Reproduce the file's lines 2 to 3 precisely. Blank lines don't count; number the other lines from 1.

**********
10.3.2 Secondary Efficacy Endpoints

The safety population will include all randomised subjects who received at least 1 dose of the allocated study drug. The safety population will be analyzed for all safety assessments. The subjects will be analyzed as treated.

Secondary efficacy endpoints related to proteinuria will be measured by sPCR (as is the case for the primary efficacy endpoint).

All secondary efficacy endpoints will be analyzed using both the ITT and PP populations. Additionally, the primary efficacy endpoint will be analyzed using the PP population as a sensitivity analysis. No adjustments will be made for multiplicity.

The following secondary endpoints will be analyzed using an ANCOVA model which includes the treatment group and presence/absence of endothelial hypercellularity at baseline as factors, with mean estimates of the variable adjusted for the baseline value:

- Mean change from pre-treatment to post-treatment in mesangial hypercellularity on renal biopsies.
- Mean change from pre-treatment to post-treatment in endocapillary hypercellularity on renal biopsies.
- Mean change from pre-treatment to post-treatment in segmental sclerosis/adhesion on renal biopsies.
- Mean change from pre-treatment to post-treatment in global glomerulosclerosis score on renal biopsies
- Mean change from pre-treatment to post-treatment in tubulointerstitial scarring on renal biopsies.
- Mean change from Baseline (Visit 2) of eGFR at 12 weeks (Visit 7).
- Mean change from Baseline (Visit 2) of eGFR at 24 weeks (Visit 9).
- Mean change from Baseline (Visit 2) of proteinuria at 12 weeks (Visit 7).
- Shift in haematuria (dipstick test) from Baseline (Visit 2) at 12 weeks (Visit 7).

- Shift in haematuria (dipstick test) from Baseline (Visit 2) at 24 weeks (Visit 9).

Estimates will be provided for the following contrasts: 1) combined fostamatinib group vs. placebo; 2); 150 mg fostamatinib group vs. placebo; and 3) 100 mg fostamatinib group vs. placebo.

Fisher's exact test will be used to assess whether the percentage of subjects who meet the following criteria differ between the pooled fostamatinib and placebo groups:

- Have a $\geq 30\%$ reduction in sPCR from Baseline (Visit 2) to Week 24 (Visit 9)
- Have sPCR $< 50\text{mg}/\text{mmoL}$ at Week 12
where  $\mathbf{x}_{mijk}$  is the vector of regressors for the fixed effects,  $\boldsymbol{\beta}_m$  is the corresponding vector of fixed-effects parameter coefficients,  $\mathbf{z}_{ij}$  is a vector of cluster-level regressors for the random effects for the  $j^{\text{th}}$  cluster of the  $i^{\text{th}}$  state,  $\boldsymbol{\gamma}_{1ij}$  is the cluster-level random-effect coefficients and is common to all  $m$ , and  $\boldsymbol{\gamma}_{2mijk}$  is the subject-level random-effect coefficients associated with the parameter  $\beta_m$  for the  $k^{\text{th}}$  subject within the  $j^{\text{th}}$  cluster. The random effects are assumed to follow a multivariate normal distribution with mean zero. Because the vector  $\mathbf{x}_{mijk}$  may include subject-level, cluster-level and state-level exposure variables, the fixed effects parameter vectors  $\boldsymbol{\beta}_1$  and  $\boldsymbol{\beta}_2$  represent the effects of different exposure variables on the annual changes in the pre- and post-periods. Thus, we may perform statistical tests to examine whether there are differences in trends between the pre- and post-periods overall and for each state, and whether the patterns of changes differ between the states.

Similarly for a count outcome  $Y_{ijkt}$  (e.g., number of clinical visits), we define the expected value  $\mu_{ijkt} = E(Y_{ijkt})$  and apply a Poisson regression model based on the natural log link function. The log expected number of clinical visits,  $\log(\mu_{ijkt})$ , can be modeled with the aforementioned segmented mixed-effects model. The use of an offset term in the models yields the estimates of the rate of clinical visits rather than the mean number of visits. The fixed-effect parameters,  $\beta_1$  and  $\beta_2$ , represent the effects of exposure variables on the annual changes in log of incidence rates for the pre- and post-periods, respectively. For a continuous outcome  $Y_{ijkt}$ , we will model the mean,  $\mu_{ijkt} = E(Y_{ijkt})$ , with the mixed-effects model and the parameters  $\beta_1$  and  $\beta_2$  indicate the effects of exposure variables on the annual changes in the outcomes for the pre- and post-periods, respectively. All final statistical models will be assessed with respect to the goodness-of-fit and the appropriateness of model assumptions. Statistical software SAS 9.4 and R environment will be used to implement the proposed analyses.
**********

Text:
The safety population will include all randomised subjects who received at least 1 dose of the allocated study drug. The safety population will be analyzed for all safety assessments. The subjects will be analyzed as treated.

Secondary efficacy endpoints related to proteinuria will be measured by sPCR (as is the case for the primary efficacy endpoint).